In the era of the 24/7/365 news cycle it is amazing, to me at least, how one word can have so much power. Electability. That one word seemingly catapulted John Kerry to the Democratic nomination in 2004. William Saletan, from Slate, details for us how Democrats in 2004 convinced themselves that they were better off voting for electability over values.
Howard Dean and John Edwards both ran in a virtual tie with Kerry when polling questions were about agreement with major issues. If short, if you voted for Edwards or Dean you believed they wanted to take the country in the direction you wanted it to go, if you voted for Kerry it was most likely because you thought he could beat Dub-ya. Once that idea took hold in the public’s mind it was impossible to stop Kerry from running away with the nomination.
Perusing some other blogs in conjunction with a recent story about my soon-to-be new home state, NJ, got me curious about this new primary cycle. Up until tonight I’d spent most of my time considering the candidates and tying to get a grip on who they were trying to portray themselves as, and what they’d done in the past. I’d ignored, to a large extent, the massive changes that we will see in the upcoming primary season. On April 1 NJ Jon Corzine officially moved up the NJ primary from June in ’04 to February 5th in ’08.
There have been a number of states that have done things similar (AR,IL…etc) but I hadn’t realized just how dramatically the primary landscape had changed until now. Here is a link to a side-by-side comparison of the ’04 primary calendar to the ’08 calendar as it stands. Crazy, isn’t it? “Super-Duper Tuesday” (Feb. 5) has been a term thrown around by any number of political pundits, but it isn’t just that one day. The entire schedule has shifted forward dramatically. California might even be relevant. In ’04 nearly half the delegates were still in play on April 1st, in ’08 only 7 states wont have completed their primary, with Indiana being the largest of those remaining.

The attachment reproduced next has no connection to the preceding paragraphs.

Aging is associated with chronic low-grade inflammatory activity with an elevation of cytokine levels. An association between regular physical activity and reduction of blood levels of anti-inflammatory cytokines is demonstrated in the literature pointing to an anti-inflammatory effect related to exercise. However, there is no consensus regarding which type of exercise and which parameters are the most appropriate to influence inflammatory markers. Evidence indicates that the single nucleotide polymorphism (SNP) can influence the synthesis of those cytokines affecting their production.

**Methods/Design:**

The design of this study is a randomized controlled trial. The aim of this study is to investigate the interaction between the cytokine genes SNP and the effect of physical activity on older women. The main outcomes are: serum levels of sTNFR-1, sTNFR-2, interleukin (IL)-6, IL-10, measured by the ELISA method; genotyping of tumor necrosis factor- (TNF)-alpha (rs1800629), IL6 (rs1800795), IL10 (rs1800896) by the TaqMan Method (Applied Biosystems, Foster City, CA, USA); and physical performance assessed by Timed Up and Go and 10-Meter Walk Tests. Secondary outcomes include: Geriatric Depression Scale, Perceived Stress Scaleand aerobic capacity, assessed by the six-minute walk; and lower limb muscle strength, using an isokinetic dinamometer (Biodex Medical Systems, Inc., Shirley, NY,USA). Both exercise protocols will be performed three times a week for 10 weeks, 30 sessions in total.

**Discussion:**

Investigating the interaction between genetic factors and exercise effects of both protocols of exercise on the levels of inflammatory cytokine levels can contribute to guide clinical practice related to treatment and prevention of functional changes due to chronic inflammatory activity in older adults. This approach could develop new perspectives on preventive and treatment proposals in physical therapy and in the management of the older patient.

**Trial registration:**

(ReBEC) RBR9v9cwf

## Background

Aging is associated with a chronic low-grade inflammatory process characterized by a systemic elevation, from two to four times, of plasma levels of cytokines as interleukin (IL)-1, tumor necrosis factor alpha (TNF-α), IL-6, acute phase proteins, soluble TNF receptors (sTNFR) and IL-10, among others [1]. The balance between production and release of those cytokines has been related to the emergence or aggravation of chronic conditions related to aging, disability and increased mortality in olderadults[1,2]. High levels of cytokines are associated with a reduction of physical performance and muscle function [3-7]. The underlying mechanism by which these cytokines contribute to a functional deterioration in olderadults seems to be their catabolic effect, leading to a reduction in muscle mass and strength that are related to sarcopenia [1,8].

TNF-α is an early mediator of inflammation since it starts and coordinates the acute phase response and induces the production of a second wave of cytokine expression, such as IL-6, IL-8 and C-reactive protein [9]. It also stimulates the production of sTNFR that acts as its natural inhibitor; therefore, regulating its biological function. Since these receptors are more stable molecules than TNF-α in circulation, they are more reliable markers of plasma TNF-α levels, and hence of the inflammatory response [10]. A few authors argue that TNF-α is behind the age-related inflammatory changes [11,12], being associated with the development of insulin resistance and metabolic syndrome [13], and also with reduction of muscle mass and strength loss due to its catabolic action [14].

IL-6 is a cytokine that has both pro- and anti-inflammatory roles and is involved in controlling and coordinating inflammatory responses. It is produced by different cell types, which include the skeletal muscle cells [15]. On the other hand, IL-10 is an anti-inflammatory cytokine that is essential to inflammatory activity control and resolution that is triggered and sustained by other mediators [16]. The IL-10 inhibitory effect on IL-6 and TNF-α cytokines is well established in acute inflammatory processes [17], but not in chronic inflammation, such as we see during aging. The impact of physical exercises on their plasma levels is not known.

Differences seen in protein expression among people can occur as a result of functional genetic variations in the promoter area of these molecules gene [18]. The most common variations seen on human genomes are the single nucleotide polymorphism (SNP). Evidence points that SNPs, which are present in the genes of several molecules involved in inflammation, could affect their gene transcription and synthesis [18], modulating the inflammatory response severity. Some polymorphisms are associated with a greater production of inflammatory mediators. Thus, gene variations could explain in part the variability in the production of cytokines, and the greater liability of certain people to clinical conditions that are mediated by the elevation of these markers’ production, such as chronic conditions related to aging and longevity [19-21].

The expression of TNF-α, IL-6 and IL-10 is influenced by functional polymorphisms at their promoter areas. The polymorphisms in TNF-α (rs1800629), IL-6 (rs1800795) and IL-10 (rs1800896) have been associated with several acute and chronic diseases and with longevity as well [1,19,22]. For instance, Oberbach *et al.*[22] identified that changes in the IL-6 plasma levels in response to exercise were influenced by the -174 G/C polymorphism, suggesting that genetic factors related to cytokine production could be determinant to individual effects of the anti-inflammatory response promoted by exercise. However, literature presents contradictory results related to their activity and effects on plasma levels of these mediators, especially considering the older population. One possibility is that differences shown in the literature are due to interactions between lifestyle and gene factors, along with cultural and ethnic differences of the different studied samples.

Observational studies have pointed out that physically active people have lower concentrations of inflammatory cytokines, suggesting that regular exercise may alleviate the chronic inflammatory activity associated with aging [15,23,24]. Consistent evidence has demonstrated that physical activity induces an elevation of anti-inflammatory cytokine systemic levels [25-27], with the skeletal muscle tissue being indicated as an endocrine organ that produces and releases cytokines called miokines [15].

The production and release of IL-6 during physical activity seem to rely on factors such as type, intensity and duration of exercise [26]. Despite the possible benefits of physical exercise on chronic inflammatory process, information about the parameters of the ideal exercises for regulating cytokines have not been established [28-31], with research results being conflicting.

What does all this have to do with electability? On February 10, 2004 Kerry had won 12 of 14 primaries and was all but assured the nomination. Why, because the momentum of his electabiltiy had taken hold. Iowa and New Hampshire will play their usual oversized roles in picking the candidates for ’08, but I’m curious what the most super Super-Tuesday of all time will mean to the idea of electability. Candidates will be able to garner momentum, but half of the delegates will be up for grabs on one day so incredibly early. Will we even have one candidate with the 50% needed to garner a nomination? Might we be in for the first convention since the ’70s where the outcome is in doubt?
To me, a large part of electability means having the ability to gain momentum, be it through garnering swing voters, being the most charismatic, or simply making the fewest mistakes. Being the most electable doesn’t mean the people want them in office, being the most electable is just some vague notion that a candidate is our best chance at victory. I, for one, think “Super-Duper Tuesday” just might take a little bit of power away from the word electability, and that’s just fine with me.